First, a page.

Chinese brands, which compete with South Korean names from top-rated Amorepacific to nimble budget makers such as Clio, are quickly gaining market shares in the mid-range and premium cosmetics sector, where South Korea has traditionally outperformed China.

The rising competence of Chinese make-up brands has posed increasing challenges for foreign rivals, especially South Korean and Japanese ones.

At the end of October, Japanese cosmetics maker and seller Kose Corp announced a strategic shift to end production in China and instead return to domestic manufacturing to pursue middle- and high-level cosmetic production, a move that has been attributed to the company’s underperformance in the mass market in China.

Although Chinese companies have been gaining ground for some time, their sudden rise in strength seems to have accelerated this year due to Seoul’s decision to install a US Terminal High Altitude Area Defense system (THAAD), causing the two countries to get stuck in months of tension and bilateral economic slowdown. In contrast, this has had a negative impact on South Korean companies, as their performances have shown weaknesses this year.

At stake is a bigger chunk of China’s $50.2 billion beauty and personal care market, which research firm Euromonitor predicts will grow to be worth $61.9 billion by 2020.

Jason Yu, Shanghai-based general manager of market research firm Kantar Worldpanel, said mid-tier or “masstige” South Korean brands were most exposed to Chinese brands that are improving their offerings this year. Meanwhile, high-end brands such as France’s L’Oreal and Japan’s Shiseido tended to attract wealthier buyers.

“In terms of the price position, they [South Korean brands] will be in more direct competition with emerging Chinese brands, which are [quickly] moving up the price ladder,” said Yu, adding that Chinese firms are “catching up very fast.”

Hiring spree

There are signs that recent diplomatic tensions between the two northeast Asian countries have played into the hands of local Chinese cosmetics brands in their battle with South Korean rivals.

Amorepacific’s sales fell 8 percent in the January to September period from a year earlier, while operating profit skidded 30 percent. Smaller budget makers were hit harder, with Clio’s operating profit falling nearly 70 percent.

While some Chinese make-up brands use South Korean stars or highlight South Korean links, others are referencing Chinese culture by using traditional Chinese medicine ingredients or using slogans about suiting Chinese skin, to quote two examples.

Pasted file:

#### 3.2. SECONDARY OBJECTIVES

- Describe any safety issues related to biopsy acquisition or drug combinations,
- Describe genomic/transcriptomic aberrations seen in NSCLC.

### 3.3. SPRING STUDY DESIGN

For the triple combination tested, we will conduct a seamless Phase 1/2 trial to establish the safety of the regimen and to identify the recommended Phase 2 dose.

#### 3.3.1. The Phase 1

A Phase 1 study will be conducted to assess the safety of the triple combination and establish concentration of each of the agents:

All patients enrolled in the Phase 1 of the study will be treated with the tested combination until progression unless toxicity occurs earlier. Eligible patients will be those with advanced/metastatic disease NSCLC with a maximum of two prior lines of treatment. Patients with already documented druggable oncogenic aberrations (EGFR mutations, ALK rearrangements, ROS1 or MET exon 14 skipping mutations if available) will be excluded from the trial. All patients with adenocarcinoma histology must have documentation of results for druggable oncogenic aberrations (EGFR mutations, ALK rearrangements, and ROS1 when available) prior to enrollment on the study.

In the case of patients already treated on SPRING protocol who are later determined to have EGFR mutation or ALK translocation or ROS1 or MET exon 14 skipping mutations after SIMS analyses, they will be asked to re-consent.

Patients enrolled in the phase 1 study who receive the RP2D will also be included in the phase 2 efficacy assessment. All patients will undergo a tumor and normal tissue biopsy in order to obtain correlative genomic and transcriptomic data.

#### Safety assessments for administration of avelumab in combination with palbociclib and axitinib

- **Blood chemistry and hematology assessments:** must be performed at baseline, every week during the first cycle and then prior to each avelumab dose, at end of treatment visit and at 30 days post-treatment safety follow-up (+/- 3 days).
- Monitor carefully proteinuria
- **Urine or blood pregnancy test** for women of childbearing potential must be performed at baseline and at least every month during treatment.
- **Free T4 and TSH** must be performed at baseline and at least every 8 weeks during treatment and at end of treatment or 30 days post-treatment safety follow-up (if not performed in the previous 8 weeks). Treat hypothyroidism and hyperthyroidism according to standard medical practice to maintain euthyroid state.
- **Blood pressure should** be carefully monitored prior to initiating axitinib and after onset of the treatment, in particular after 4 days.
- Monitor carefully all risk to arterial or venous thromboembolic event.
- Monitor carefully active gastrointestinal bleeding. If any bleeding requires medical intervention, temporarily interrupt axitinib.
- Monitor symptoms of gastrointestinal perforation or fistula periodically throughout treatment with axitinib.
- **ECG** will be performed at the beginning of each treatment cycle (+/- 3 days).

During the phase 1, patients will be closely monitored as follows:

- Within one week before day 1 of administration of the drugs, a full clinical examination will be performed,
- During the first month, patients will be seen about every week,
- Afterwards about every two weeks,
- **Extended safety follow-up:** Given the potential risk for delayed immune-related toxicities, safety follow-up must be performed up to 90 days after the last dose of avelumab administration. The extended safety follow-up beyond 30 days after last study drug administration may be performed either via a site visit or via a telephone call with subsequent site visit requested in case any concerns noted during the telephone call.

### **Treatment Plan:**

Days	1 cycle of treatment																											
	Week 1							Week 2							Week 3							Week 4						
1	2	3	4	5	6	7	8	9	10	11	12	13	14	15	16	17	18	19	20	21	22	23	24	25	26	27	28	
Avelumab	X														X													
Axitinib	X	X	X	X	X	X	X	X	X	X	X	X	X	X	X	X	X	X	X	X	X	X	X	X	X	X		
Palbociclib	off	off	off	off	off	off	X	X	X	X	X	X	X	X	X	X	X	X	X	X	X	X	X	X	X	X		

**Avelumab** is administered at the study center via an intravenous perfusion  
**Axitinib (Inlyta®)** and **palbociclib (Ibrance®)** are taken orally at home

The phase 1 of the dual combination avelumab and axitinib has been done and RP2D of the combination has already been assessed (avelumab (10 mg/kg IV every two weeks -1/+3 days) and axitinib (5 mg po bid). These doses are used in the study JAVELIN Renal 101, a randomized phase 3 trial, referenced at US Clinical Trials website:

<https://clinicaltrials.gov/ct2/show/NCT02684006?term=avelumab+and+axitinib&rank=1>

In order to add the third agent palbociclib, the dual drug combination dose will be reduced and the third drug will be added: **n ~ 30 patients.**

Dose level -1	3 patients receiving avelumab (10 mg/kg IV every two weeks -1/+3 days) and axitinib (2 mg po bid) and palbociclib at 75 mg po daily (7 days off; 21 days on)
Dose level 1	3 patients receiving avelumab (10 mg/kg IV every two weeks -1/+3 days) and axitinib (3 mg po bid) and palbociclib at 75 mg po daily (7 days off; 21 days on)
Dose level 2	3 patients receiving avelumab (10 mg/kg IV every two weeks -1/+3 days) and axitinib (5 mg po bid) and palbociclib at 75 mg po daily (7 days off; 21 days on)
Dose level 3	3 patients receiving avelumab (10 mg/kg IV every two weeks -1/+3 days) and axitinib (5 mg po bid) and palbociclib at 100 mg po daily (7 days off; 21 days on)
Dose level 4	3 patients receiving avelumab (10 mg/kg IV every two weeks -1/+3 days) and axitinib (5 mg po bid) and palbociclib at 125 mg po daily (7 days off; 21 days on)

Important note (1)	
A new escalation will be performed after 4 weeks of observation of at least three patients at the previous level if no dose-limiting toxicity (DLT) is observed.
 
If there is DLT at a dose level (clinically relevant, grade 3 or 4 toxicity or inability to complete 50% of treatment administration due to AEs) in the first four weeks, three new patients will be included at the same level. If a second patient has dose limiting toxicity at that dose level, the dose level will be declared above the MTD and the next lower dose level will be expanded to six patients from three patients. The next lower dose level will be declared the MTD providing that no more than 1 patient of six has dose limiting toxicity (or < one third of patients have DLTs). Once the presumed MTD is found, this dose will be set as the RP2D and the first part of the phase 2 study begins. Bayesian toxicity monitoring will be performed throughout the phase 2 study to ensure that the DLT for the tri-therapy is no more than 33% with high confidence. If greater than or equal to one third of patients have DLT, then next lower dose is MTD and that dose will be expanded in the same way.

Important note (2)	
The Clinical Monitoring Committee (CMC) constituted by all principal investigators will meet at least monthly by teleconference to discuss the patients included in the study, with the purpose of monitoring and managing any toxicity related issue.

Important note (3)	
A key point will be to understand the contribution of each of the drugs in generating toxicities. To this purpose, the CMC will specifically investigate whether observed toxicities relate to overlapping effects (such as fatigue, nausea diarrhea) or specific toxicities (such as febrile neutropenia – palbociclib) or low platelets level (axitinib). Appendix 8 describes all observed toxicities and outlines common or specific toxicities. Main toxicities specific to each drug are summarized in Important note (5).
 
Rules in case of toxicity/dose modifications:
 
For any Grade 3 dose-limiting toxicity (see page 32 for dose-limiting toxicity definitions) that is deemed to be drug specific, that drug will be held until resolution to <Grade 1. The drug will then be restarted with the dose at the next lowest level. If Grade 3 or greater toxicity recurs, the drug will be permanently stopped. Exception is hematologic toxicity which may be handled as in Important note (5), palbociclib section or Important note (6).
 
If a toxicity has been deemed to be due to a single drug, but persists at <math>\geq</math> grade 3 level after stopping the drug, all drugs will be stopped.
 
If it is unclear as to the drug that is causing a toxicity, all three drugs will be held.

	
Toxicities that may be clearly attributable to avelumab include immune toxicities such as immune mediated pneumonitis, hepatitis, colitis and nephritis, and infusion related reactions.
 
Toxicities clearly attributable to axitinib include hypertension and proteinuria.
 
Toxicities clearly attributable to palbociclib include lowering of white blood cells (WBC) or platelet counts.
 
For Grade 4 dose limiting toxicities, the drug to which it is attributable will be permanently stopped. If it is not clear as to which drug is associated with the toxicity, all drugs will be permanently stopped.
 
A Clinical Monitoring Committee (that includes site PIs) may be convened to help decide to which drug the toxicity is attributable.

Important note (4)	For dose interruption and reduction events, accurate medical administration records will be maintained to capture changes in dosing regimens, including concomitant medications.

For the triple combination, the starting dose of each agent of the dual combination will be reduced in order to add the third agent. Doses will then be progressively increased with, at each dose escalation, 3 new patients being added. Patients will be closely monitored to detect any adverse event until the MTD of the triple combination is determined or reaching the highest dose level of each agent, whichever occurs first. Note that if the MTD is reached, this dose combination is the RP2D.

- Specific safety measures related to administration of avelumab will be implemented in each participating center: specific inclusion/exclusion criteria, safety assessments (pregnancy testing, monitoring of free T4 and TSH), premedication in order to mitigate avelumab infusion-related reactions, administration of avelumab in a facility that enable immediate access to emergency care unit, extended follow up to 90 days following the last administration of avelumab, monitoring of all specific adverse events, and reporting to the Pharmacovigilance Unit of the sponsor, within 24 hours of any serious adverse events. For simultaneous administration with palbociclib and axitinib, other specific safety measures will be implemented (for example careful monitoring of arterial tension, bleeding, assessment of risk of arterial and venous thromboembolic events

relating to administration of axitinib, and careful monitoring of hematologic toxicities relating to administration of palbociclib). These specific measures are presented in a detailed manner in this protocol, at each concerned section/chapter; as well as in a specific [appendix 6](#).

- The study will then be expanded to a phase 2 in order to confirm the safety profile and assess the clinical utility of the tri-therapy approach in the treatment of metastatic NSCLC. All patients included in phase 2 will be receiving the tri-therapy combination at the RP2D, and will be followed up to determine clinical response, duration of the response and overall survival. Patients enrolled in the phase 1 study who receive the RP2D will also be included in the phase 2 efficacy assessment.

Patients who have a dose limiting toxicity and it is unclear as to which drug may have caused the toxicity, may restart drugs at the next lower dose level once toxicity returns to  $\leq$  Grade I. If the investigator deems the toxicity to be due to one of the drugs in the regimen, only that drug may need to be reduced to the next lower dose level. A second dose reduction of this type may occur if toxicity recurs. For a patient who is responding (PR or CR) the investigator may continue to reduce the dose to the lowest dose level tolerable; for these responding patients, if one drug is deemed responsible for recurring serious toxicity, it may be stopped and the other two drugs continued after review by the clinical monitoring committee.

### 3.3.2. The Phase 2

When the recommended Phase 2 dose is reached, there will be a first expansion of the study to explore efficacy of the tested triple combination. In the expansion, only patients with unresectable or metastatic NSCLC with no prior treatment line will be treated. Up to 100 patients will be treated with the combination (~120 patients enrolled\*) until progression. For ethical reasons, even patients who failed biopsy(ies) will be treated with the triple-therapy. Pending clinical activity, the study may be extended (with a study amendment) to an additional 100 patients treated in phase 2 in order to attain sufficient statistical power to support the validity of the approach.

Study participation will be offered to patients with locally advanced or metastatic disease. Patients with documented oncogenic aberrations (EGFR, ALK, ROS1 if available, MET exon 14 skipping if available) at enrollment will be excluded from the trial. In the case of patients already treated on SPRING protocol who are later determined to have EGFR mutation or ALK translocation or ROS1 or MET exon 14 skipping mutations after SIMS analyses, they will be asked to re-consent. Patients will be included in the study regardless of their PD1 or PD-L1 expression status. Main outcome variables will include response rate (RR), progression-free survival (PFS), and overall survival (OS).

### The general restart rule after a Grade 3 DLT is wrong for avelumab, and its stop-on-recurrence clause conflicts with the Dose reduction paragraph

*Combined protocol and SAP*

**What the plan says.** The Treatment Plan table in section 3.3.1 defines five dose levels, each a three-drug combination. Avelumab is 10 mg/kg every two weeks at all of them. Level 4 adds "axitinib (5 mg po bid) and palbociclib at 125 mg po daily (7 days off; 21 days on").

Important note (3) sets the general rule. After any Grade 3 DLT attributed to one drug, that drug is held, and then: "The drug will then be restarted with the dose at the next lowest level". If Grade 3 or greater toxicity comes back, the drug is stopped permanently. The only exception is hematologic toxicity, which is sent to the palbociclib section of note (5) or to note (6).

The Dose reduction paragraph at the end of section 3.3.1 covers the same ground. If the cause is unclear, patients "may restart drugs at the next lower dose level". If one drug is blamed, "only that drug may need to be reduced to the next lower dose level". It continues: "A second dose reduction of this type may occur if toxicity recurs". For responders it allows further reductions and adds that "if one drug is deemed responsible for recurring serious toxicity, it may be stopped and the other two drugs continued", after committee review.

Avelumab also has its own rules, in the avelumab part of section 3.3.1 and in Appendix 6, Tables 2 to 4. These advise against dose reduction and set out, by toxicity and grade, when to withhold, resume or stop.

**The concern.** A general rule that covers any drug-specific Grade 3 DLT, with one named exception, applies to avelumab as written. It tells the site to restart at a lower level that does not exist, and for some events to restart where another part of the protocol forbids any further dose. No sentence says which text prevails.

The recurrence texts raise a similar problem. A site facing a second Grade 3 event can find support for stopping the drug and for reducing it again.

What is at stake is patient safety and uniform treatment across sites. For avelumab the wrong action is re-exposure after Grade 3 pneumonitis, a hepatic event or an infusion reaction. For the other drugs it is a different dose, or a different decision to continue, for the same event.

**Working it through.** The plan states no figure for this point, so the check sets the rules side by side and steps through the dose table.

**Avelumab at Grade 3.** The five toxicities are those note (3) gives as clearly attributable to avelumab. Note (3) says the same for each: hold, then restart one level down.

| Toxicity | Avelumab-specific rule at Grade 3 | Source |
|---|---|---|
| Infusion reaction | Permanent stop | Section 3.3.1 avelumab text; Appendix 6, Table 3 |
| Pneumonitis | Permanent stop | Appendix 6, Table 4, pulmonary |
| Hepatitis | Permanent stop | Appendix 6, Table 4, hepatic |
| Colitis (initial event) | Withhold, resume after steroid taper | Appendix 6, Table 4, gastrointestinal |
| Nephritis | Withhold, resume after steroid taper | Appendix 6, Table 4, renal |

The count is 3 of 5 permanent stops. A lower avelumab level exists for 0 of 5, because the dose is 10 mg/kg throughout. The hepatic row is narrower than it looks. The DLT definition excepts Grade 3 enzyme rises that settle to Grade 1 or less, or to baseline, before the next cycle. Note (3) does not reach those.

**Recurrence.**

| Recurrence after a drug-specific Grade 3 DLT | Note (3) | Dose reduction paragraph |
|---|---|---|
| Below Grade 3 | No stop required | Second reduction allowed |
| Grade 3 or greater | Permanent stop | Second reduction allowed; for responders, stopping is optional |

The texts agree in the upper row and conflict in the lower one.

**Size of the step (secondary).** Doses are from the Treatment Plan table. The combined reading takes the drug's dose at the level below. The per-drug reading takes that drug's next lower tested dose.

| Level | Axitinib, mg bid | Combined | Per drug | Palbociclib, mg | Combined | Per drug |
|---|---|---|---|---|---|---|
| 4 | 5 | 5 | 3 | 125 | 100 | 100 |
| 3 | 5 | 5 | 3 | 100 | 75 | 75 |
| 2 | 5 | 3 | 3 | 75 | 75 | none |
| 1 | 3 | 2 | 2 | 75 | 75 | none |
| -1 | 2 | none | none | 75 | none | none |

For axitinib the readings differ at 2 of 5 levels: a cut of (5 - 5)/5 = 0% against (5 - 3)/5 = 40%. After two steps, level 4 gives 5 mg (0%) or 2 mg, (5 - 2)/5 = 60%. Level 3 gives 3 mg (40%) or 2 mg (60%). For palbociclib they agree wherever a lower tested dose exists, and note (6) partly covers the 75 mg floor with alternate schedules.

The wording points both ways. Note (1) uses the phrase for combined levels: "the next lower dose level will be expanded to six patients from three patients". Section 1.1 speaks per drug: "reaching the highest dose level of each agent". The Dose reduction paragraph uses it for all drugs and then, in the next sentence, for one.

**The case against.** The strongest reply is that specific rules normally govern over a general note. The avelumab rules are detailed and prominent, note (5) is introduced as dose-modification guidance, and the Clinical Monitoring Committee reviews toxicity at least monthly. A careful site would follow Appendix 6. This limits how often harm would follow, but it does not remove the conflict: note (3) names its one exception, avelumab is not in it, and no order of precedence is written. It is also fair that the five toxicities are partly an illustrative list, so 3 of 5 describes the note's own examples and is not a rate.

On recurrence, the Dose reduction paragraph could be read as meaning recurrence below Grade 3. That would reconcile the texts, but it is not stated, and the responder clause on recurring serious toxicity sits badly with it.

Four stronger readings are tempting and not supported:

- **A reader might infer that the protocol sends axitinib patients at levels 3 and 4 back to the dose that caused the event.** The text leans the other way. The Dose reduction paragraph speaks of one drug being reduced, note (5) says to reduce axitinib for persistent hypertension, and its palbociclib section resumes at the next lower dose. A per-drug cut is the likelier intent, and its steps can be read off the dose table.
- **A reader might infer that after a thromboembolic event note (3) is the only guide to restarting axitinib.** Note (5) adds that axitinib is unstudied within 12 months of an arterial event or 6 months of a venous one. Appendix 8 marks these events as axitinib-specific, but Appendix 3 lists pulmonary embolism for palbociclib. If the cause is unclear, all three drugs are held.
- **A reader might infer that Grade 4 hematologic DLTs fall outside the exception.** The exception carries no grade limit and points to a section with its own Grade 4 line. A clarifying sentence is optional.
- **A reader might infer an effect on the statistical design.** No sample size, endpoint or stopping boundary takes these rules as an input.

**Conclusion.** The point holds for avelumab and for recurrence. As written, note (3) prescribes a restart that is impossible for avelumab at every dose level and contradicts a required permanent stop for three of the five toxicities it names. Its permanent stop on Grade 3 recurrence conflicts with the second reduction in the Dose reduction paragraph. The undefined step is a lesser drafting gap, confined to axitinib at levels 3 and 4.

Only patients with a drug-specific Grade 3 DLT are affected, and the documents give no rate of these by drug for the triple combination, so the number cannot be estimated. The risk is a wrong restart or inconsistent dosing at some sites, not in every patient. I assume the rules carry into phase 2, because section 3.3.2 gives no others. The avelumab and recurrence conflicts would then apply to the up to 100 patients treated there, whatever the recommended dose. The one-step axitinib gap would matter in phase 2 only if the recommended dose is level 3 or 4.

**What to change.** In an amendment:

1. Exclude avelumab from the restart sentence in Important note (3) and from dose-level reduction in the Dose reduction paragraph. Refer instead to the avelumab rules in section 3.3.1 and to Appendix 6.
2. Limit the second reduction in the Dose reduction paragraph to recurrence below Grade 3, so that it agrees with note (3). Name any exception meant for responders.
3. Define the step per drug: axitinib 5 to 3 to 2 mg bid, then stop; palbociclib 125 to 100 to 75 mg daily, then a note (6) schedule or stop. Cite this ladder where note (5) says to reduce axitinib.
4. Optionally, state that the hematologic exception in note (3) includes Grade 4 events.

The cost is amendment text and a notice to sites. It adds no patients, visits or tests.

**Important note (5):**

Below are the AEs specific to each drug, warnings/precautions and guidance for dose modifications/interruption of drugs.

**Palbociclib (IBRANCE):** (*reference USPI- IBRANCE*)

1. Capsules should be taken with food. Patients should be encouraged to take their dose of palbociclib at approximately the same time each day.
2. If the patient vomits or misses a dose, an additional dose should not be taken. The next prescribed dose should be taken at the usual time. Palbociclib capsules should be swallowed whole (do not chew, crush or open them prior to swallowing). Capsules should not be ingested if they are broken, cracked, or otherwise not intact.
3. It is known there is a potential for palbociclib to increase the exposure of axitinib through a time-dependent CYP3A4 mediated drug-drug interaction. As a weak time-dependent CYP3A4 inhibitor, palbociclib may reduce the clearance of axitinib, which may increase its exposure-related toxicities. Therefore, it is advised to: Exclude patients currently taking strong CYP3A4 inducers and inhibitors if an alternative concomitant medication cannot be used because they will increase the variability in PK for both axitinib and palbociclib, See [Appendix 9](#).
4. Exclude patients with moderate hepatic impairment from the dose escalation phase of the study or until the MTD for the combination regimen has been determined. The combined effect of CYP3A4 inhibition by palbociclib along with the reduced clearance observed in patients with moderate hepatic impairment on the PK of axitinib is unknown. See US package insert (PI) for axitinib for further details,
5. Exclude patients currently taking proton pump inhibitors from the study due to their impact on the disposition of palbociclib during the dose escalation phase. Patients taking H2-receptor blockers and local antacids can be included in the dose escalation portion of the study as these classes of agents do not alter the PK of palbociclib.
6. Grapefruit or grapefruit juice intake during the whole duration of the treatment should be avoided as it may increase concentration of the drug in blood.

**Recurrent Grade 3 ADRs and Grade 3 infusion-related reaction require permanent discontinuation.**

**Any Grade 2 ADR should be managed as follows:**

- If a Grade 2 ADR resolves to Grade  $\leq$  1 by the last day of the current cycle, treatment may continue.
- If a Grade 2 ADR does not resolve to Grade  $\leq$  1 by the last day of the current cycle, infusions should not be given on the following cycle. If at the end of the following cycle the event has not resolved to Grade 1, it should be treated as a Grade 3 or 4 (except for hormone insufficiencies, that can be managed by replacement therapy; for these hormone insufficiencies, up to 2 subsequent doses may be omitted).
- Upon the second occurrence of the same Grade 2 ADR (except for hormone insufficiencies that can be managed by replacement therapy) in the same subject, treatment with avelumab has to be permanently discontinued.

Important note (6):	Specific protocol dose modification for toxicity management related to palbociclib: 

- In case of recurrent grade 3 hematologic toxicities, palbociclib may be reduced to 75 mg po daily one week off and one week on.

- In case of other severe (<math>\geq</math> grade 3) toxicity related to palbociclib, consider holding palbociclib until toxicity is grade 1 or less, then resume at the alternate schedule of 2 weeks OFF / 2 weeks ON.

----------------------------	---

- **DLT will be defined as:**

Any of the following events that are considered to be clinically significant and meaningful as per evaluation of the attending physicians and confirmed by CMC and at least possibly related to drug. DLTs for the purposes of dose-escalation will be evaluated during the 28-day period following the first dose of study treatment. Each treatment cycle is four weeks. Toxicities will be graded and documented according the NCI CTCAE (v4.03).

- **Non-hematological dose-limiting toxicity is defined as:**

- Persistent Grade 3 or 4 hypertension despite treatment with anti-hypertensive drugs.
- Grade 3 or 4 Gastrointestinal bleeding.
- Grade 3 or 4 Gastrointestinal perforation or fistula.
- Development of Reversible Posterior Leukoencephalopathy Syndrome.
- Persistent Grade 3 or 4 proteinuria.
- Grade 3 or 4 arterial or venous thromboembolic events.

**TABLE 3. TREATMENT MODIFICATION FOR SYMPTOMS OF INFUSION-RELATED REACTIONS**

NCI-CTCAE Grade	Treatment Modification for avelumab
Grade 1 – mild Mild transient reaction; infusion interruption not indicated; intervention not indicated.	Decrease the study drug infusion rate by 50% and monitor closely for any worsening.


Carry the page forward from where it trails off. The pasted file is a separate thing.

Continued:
Zoe Zhuang, 24, an engineer working in Nanjing, East China’s Jiangsu Province, said she used to use cushion foundations and eye pencils from South Korea’s Etude brand but now uses more Chinese ones to “support local brands,” without referring to the dispute over the THAAD missile system.

“I actually don’t think Chinese makeup is that good yet, there is plenty of room for improvement,” she said.

Chinese cosmetics firms have been trying to close the quality gap by aggressively targeting South Korean executives.

“[Chinese cosmetics brands] are recruiting South Koreans in almost all areas, including brand managers, packaging design, store interiors, purchasing and marketing,” Choi Sun-hee, head of South Korean recruiting firm HR Biz Korea, told Reuters.

Some Chinese brands are willing to offer 50 percent higher wages and help with rent and flights home to woo South Korean workers, Choi added.

Guangzhou-based Suhu plans to double the number of its South Korean employees to 40, Choi said. It recently hired an executive from South Korea’s Nature Republic to oversee the recent launch of its Rojank brand, he added. Suhu declined to comment.

Chinese brand Proya, which owns the Uzero and Cats & Roses brands, hired South Korean Kim Hoi-joon from Clio in 2014 to launch its Hapsode brand, Kim told Reuters.

Another former Amorepacific official said Kim had lured him to Proya last year with a salary hike of about 50 percent. He said he was one of over 10 South Korean employees hired by Proya.

Proya declined to comment.

Meanwhile, Jala, one of China’s leading cosmetics firms, hired a South Korean executive earlier this year to revamp its mainstay Chando brand, two people familiar with the matter told Reuters.

Jala also hired the former head of Amorepacific’s Etude brand, Kim Dong-young, they added. Kim, reached by phone, confirmed he had been working at Jala for about a year, but declined to comment further.

Jala’s press office was not available for comment.

This approach, however, is not limited to cosmetics. Chinese firms, from carmakers to flatscreen producers to smartphone vendors, have recently become more willing to hire foreign talent to help them gain a competitive edge, often taking market share from South Korean rivals.

But South Korean brands aren’t going down without a fight. Amorepacific said it was working with experts in seven Chinese cities to study local skin characteristics and develop products relevant to the local market.

“It is not that we are not worried about Chinese competition,” Rho Jee-hye, an Amorepacific senior vice president told Reuters. “As there is Estee Lauder in the United States, L’Oreal in France and Amorepacific in South Korea, an innovative Chinese company could [soon] emerge.”

Source: Reuters-Global Times

Financial jobs mostly likely to be replaced by AI: Deloitte

Finance employees are most likely to be replaced by artificial intelligence (AI) in the future, said a research report by Deloitte on Nov. 30, China News reported.

The research investigated nearly 500 managerial staffs in different fields in China, of which more than 80 percent said that AI is most likely to be applied to financial work, and over three quarters said that AI could be used to provide assistance for their management work in five years.

According to the report, most of the respondents think jobs requiring carefulness and preciseness are more likely to use AI than those requiring professional knowledge, logical analysis, and communication and coordination skills.

Enterprises, therefore, should make full use of innovative technologies and tools such as big data and cognitive computing to get ready for both the opportunities and challenges to be brought by AI, said Xie An, a business partner of Deloitte.

Xie added that China’s education sector should also make appropriate adjustments to cultivate talents for the coming era of AI.